On the way back home to Indianapolis, passing the Toll House at 4702 N. Michigan Road meant we were a few minutes from home.

All of these landmarks from my youth are documented, plus many more. Images of America: Dixie Highway in Indiana provides a compelling look at the route’s history. It’s one that you might enjoy contemplating a drive along the Dixie Highway in Indiana.

Peruse Images of America: Dixie Highway in Indiana at Amazon.com.

To find more about Indiana car culture follow this link.

1915 Dixie Highway in Indiana

In early 1915, boosters for the various routes for the proposed Dixie Highway had a few weeks to gather information regarding their favored route for presentation on May 20th. Carl G. Fisher and Thomas Taggart of Indianapolis, both members of the commission, displayed maps of the proposed Indiana routes. The final route: South Bend to New Albany, by way of Plymouth, Rochester, Logansport, Indianapolis, Martinsville, Bloomington, Bedford, and Paoli was a combination of two of the six proposed routes. The commission also approved a route from Chicago to Indianapolis, by way of Danville, Illinois, through Crawfordsville.

Dixie Highway Day
Governor Ralston laying the first brick in a stretch of the Dixie Highway in Indiana

According to reports from the Indiana delegation session at Chattanooga, Tennessee, there was one fight after another. Politics played its part in the whole affair with senators, congressmen, ex-governors, and party leaders from each state being represented. For a time there was such confusion and bitterness that it was feared the whole proposition would be abandoned. Finally, it appeared that all could be satisfied, and the routes through Cincinnati and Louisville were approved.

By mid-August, Thomas Taggart proposed the Dixie Highway should not be for automobiles only. He said it should be so built that it would be just as good for a farmer to haul a load of hay or corn to town as it will be for the automobilist to make a tour in his car. Good roads, he said mean more to the farmer than anyone else, for they mean that he can get more for his products by getting them to market cheaper and quicker. “This is a practical proposition,” he said. He encouraged the election of good men who are interested in the good roads question and awakening public sentiment.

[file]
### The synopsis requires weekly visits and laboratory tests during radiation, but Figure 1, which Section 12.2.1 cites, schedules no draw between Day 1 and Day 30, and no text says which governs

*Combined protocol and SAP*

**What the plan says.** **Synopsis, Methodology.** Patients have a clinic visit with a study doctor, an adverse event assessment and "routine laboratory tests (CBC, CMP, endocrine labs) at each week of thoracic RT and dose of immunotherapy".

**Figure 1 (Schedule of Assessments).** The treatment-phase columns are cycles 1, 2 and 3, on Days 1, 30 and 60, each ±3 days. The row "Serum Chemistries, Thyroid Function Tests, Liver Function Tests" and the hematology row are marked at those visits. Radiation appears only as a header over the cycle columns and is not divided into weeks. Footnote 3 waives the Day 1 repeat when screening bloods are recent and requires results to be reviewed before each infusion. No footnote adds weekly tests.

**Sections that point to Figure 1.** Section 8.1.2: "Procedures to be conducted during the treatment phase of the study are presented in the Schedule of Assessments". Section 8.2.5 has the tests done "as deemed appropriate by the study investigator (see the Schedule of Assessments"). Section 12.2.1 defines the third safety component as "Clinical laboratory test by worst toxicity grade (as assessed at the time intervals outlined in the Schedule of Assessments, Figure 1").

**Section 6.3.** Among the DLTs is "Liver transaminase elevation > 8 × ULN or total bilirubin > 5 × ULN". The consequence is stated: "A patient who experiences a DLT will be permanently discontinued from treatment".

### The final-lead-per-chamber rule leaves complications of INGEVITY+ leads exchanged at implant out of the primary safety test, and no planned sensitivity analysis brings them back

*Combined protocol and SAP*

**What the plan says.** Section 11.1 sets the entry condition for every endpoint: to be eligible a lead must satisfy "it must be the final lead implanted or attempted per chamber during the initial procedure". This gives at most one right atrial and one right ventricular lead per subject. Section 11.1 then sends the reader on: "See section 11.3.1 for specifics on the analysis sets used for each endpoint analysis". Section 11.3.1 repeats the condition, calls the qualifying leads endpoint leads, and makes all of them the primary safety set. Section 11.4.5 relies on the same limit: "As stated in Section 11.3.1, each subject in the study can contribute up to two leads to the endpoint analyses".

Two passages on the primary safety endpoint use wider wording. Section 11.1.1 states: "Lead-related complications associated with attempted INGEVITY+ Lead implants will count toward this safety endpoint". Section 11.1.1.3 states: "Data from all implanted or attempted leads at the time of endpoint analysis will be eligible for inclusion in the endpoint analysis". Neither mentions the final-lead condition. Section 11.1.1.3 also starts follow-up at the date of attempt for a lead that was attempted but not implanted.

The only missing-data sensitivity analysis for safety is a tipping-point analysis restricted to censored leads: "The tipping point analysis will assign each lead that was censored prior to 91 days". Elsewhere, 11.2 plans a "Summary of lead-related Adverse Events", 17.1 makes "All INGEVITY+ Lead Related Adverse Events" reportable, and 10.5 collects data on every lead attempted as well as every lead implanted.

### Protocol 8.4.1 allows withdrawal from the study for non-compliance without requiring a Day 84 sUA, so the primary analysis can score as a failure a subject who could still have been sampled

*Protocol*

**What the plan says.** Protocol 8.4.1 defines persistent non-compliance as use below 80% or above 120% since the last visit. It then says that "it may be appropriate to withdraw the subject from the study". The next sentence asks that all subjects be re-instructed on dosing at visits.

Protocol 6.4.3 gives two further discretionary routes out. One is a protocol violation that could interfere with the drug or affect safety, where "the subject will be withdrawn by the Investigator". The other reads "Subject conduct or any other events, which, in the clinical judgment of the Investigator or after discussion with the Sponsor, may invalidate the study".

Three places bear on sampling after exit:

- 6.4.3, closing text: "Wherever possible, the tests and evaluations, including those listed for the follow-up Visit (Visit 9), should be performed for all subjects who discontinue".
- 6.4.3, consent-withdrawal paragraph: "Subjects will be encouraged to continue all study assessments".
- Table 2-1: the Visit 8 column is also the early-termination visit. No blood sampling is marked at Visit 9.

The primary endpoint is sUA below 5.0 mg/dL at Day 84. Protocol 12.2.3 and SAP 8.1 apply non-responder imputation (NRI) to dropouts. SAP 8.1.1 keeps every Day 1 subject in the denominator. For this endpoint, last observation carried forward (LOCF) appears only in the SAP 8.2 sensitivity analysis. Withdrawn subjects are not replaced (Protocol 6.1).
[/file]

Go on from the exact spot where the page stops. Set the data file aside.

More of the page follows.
Later in the month, the Christian Science Monitor noted, “The Dixie and the Lincoln Highways will represent engineering achievements which should endure for centuries. We have passed beyond the age of the chariot, but this is the age of the automobile, over these roads, these free roads which shall bring to the north and the south alike, these modern chariots shall roll in unending streams.”

On September 15, 1915, in Martinsville, Indiana, business cares were cast aside, factory, store and school doors were closed and every son and daughter from Morgan County joined in a mammoth celebration of “Dixie Day.” The celebration marked the completion of the Dixie Highway through the county. Governor Samuel M. Ralston, Carl G. Fisher, and W. S. Gilbreath, field secretary of the Dixie Highway Association, lent dignity to the occasion.

A parade formed on the outskirts of town and then marched through the business district and on to the newly completed brick highway stretch. Governor Ralston laid the crown brick bearing his name on a pillar built in commemoration of the day. Then, he laid the first brick in the two-and-one-half-mile stretch of the new Dixie Highway. After a luncheon, the Governor crowned Miss Marguerite Mars as the Dixie Highway Queen. He also commended the county’s production of 100,000 bricks per day of these famous knobstone shale paving bricks.

South Bend wound up with the distinction of being on the main lines of the Lincoln Highway, the National Parks Highway, and the Dixie Highway.

In 1915, Indiana was getting around to improving its roads with concrete and brick highways to enhance travel and get farm goods to market. Today the Dixie Highway and the Lincoln Highway offer many pleasant stretches for our driving pleasure. I invite you to check them out.

Touring Indiana’s historic two-lane highways

My thoughts are turning to touring some two-lane highways. I’d like to share some of our past tours for your consideration. Indiana is fortunate to be the crossroads of many of the country’s early federal highways that are a relaxing way to get away from the hassle of interstate driving.

Lincoln Highway
Lincoln Highway original section near Ligonier

The National Road is the first highway built with federal funds and the most important route linking the Midwest with the Atlantic seaboard in the early nineteenth century. In 1811, workers commissioned by the federal government began building this ambitious project. It was the road that led wagons and coaches westward.